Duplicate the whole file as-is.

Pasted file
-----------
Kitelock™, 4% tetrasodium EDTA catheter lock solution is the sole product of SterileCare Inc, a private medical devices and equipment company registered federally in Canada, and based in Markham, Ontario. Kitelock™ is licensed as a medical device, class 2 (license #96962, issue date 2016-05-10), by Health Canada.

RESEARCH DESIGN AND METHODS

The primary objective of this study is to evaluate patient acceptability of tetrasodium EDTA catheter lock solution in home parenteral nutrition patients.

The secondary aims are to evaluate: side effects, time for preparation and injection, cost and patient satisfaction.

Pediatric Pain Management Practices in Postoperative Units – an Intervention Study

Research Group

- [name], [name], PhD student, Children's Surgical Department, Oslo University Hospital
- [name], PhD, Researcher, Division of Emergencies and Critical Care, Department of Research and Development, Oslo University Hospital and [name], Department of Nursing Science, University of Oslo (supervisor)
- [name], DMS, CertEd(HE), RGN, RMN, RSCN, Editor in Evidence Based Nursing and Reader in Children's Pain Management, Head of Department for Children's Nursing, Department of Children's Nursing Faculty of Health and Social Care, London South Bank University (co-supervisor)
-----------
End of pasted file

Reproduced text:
Kitelock™, 4% tetrasodium EDTA catheter lock solution is the sole product of SterileCare Inc, a private medical devices and equipment company registered federally in Canada, and based in Markham, Ontario. Kitelock™ is licensed as a medical device, class 2 (license #96962, issue date 2016-05-10), by Health Canada.

RESEARCH DESIGN AND METHODS

The primary objective of this study is to evaluate patient acceptability of tetrasodium EDTA catheter lock solution in home parenteral nutrition patients.

The secondary aims are to evaluate: side effects, time for preparation and injection, cost and patient satisfaction.

Pediatric Pain Management Practices in Postoperative Units – an Intervention Study

Research Group

- [name], [name], PhD student, Children's Surgical Department, Oslo University Hospital
- [name], PhD, Researcher, Division of Emergencies and Critical Care, Department of Research and Development, Oslo University Hospital and [name], Department of Nursing Science, University of Oslo (supervisor)
- [name], DMS, CertEd(HE), RGN, RMN, RSCN, Editor in Evidence Based Nursing and Reader in Children's Pain Management, Head of Department for Children's Nursing, Department of Children's Nursing Faculty of Health and Social Care, London South Bank University (co-supervisor)